Yield: 4-5 4 ounce jars

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“Age and glasses of wine should never be counted.”  —unknown

COMFORT IN A PAN

Surprise, I’m posting again! I apologize for my hiatus; 2018 turned into the most difficult year of my life.  Thankfully, we survived and are better for it.  We treasure each day and are moving forward with renewed purpose and gratitude.  So far  winter has given us daily  options to grapple with, from freezing rain and ice, to wind, and drifting feet of snow.  This has not been a  problem, as it gives us ample reasons to stay home and do what we enjoy:  cooking, reading, writing and playing games (we love cribbage and dominoes); not to mention working steadily on soap production for the next market season.  The good news is I’m making significant headway on my next cookbook: Twisted Basics: Rethinking Food.

While during some research I came across a staggering statistic: 70% of Americans don’t cook.  That’s right.  Most Americans eat out at least 4 times a week.  We heat up, microwave or assemble food; but cooking from scratch is becoming something of a novelty.  I asked myself, “are we really that busy?”  I couldn’t imagine not cooking regularly.  For me, it’s my most sincere expression of love.  I also started wondering if people understood what they were missing.  The kitchen has always been the heart of the home; a place where intimacy takes place, both in the preparation of food and the sharing of it around our table.  As I was contemplating this, I felt as though we’ve been sold a collective bill of goods.  As we scramble to meet our financial needs, we are forgetting some of the fundamental, simple pleasures of life:  cooking fresh food, with love, for our friends and family.  Isn’t it time we break bread together?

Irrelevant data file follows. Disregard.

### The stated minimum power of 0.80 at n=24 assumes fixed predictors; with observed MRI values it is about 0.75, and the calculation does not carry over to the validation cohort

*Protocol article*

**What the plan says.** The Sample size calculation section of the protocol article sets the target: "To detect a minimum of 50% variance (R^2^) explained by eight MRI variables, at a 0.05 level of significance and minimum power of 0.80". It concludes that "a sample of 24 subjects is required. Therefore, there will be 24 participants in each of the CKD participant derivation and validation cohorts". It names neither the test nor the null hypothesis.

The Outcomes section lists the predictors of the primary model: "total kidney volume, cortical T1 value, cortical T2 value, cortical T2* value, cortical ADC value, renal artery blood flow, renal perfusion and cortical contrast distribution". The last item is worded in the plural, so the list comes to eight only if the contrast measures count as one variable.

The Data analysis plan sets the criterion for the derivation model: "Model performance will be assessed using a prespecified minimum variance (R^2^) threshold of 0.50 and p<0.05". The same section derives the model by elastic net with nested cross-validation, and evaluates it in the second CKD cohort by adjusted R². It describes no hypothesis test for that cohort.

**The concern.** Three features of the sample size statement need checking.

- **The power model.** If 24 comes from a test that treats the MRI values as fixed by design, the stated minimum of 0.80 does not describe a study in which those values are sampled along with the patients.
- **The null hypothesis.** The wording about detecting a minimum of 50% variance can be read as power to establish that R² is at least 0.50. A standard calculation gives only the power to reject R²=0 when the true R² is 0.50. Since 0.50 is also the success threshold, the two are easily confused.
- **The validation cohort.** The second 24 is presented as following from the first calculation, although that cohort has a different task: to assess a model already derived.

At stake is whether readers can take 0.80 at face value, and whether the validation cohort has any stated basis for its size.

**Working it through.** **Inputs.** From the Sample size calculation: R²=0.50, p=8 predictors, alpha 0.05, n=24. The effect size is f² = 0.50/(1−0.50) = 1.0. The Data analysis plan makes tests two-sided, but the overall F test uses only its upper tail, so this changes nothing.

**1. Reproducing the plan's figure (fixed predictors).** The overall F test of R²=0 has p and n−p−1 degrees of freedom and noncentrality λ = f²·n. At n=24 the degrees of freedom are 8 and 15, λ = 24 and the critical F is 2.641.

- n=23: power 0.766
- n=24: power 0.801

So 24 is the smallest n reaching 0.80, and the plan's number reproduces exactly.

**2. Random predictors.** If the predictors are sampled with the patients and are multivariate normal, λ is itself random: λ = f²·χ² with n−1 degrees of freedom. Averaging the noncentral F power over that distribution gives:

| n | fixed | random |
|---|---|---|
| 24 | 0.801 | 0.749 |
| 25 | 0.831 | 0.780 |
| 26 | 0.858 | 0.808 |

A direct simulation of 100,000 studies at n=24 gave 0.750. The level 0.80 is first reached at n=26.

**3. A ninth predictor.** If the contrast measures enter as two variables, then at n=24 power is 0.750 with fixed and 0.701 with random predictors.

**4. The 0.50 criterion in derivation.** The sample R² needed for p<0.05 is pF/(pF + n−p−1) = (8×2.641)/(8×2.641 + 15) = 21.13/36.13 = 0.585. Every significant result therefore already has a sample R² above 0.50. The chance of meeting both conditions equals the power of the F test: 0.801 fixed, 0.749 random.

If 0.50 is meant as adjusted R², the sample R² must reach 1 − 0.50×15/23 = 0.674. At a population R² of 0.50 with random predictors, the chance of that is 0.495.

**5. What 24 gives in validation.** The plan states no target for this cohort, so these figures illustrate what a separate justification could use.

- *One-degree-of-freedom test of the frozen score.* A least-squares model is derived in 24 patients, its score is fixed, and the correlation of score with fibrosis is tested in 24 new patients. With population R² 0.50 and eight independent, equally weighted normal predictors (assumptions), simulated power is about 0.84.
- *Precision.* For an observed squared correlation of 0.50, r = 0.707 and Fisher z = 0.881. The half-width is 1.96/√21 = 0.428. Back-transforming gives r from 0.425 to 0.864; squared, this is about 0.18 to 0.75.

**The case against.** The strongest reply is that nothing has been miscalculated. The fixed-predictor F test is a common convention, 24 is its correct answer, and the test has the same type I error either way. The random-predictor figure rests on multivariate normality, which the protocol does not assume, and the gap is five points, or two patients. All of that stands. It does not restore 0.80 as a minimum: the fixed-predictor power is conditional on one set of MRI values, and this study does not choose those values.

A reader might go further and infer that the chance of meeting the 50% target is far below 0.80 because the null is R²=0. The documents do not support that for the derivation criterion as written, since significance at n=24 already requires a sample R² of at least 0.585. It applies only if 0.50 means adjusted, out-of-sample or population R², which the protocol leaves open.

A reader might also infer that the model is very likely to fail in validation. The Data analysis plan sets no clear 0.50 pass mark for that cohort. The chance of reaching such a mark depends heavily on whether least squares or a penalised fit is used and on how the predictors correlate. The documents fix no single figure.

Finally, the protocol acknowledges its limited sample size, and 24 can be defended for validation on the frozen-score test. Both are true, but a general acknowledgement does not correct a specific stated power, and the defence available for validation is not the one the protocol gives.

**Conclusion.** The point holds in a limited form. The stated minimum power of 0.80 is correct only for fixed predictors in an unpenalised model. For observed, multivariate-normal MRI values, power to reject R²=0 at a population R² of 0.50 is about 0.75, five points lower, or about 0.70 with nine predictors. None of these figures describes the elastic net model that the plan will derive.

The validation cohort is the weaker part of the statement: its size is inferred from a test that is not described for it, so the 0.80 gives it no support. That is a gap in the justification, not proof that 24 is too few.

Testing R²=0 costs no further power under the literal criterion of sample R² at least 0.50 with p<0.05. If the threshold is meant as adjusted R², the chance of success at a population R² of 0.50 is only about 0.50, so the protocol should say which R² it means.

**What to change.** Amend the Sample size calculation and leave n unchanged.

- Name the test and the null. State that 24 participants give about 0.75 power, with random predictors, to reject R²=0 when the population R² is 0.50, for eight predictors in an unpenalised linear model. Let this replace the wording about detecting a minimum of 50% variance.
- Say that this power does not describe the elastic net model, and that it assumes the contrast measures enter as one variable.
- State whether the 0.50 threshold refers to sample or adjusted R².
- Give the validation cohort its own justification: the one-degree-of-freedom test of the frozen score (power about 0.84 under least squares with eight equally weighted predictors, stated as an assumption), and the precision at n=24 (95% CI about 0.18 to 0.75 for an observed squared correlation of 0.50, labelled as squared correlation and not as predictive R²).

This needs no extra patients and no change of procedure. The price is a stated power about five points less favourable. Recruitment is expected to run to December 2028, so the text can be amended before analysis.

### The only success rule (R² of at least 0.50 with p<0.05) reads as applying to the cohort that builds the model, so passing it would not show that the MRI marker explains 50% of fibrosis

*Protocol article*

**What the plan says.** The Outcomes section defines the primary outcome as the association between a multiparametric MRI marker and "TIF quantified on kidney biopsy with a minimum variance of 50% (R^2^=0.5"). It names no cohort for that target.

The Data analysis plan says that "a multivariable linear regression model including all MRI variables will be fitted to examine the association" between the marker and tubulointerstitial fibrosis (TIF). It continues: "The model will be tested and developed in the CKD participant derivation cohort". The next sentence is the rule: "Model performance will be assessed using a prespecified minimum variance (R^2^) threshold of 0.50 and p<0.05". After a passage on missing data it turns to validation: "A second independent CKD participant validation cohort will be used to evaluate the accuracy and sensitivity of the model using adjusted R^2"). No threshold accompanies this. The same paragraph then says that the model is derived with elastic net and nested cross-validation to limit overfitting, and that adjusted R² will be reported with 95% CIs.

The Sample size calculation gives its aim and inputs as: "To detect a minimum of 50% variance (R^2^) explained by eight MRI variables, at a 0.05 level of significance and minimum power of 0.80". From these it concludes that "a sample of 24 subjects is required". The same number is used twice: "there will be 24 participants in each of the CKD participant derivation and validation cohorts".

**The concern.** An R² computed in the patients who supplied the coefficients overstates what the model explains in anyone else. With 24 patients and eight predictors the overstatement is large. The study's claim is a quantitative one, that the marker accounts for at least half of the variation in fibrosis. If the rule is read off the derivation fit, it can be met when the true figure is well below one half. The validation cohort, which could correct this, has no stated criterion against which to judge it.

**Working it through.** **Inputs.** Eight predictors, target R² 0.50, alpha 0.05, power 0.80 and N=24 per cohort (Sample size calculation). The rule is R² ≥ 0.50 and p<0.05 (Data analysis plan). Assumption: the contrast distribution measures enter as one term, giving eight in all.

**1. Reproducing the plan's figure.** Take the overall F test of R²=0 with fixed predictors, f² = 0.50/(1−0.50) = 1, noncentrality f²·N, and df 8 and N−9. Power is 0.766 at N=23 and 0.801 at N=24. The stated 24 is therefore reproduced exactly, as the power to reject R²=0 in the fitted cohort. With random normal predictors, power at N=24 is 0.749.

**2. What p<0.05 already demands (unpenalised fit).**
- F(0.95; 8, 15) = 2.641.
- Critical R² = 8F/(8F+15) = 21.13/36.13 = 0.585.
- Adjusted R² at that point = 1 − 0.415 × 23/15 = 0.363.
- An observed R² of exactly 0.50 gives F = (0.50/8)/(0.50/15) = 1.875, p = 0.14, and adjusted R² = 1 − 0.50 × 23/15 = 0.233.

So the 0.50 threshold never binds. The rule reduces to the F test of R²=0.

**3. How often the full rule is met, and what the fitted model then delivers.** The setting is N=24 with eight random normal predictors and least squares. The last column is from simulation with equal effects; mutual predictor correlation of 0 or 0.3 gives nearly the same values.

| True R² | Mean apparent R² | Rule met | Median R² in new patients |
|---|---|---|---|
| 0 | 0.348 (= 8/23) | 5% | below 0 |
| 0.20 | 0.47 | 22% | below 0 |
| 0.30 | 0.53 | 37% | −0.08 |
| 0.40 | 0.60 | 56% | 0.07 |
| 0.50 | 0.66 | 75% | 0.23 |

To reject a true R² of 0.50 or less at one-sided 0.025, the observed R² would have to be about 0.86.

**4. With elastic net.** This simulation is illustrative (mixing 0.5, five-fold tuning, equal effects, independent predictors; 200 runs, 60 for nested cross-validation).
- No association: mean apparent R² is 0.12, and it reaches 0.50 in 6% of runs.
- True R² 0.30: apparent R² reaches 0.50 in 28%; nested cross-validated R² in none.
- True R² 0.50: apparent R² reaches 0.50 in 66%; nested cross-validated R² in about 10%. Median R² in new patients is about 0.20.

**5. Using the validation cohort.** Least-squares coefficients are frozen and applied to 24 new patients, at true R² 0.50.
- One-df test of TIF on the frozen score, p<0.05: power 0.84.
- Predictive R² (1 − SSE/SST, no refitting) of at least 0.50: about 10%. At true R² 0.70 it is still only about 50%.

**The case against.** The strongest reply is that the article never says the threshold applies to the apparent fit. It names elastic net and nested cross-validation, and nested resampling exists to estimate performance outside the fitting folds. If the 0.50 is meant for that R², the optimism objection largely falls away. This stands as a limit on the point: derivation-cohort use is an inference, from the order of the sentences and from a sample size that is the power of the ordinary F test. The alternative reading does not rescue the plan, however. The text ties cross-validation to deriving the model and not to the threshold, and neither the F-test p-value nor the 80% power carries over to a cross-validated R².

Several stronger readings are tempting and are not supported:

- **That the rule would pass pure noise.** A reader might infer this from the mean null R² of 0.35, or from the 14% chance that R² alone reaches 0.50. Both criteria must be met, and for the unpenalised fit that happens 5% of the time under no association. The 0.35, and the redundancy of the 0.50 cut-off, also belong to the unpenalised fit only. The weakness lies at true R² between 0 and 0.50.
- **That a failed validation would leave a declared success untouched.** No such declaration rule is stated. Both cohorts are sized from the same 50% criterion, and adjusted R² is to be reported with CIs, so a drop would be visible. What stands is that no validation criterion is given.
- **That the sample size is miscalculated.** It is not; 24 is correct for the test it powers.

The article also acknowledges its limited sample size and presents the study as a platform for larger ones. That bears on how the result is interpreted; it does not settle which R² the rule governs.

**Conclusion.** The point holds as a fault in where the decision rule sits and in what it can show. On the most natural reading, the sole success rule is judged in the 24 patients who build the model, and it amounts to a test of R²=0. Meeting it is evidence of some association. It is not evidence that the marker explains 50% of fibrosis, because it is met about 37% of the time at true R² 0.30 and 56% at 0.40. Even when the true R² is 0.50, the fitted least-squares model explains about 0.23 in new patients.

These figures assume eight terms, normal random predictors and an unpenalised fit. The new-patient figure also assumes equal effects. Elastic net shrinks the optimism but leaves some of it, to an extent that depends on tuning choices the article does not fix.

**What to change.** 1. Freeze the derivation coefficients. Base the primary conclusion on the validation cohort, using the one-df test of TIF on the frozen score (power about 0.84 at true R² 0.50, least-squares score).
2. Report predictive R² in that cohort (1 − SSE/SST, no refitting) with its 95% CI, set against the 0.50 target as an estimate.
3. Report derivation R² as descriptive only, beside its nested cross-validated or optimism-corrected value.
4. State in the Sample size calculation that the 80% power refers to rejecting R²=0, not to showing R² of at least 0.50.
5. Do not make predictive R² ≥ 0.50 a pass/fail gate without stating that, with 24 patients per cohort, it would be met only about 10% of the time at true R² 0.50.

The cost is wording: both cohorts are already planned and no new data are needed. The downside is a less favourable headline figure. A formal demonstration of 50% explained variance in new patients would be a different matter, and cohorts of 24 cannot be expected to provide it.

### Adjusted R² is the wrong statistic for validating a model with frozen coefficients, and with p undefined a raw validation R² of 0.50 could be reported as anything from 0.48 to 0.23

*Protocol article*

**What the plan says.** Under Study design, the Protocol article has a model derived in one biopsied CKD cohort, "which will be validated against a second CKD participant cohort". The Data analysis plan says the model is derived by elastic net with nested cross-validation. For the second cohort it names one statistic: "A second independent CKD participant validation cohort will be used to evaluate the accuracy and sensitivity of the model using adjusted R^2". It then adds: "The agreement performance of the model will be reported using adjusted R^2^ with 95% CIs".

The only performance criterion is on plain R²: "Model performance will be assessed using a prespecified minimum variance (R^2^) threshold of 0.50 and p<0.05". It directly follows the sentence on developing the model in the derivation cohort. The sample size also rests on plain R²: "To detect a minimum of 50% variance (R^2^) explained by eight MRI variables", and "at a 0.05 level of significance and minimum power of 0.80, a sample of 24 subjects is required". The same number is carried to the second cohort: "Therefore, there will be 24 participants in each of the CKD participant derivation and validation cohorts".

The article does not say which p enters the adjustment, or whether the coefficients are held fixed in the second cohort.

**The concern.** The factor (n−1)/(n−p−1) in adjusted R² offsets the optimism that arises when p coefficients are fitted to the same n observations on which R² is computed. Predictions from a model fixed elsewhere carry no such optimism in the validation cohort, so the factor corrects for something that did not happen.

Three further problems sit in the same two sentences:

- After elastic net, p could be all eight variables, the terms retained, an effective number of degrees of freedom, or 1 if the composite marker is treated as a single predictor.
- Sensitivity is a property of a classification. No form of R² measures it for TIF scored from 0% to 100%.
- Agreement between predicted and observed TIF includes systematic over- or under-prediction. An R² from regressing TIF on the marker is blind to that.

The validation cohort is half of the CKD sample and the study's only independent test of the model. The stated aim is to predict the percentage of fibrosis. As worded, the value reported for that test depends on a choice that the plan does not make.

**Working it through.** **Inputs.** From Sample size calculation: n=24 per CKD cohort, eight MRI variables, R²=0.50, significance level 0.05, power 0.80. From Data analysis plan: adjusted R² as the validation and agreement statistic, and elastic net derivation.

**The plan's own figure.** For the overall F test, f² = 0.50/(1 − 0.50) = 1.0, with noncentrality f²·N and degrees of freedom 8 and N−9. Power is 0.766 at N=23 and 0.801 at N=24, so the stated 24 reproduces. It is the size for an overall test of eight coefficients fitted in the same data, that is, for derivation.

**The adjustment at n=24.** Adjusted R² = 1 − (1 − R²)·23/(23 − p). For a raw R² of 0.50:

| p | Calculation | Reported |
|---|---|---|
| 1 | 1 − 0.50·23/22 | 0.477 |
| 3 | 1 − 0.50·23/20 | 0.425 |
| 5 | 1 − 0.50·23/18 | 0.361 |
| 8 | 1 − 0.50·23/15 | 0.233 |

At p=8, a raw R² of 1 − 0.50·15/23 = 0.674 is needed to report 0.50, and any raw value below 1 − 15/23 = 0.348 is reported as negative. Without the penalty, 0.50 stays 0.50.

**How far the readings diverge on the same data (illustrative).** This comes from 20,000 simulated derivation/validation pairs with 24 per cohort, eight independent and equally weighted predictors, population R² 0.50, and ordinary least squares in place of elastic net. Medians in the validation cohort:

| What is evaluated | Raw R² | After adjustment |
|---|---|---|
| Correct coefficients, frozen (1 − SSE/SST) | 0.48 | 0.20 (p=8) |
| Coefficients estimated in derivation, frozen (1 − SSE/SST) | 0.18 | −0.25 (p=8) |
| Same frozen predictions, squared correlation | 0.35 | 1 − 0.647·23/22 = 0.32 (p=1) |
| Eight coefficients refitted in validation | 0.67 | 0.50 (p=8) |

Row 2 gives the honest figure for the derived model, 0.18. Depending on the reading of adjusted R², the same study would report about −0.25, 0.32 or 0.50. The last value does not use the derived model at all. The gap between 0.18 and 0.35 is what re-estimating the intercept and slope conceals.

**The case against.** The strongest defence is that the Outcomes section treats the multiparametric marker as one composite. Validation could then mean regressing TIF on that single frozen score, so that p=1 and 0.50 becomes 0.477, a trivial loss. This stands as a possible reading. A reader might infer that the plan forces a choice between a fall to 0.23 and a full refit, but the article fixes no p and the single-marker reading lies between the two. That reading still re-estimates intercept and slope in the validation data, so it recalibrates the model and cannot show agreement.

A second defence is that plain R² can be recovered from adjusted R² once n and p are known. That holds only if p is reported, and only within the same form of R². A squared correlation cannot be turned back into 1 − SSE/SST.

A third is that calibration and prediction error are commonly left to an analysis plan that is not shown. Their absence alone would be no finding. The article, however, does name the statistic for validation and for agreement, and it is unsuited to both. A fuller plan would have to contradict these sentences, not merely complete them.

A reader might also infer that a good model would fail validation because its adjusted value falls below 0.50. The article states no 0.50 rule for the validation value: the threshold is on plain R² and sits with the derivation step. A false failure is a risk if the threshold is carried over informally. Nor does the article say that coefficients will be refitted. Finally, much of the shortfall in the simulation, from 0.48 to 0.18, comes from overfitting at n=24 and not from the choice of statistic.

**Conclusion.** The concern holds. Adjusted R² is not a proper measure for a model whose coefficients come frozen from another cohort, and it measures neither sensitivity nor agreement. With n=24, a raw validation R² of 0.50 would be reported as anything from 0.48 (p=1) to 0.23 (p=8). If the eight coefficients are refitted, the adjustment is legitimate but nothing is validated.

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Vegetable Lasagna:

  • 1 quart pasta sauce (Full disclosure:  During tomato time on the farm, I can dozens of quarts of roasted tomato sauce.  I have never tasted a deeper, more intense sauce that literally screams of summer.  The method for this will be in the new cookbook, and it’s way easier than it sounds!)
  • 3 medium carrots, peeled and shredded on coarse setting of box grater
  • 1 medium zucchini, shredded on coarse setting of box grater
  • 1 pound fresh or frozen spinach, (if fresh, wilt in large skillet with 1/4 cup water) either way, make sure you place it in a clean kitchen towel and squeeze out all excess moisture
  • 1 container (16 ounces) whole milk ricotta
  • 1 tablespoon fresh thyme, minced
  • 1 cup Parmesan or pecorino, finely shredded
  • 1 farm-fresh egg
  • 1 12 ounce package sliced provolone
  • 1 cup mozzarella, shredded
  • 1 box of no-boil lasagna noodles

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DIRECTIONS:

  1.  In medium bowl, combine the ricotta, pecorino, thyme and egg.
  2.  Place 1/2 cup sauce in bottom of a 13 x 9 deep-dish lasagna pan; position 3 no-bake lasagna sheets evenly spaced.  Spread ricotta mixture on top on each section.  Then top each ricotta  section with zucchini and carrot mixture; followed with one slice of provolone, cut in half for each section.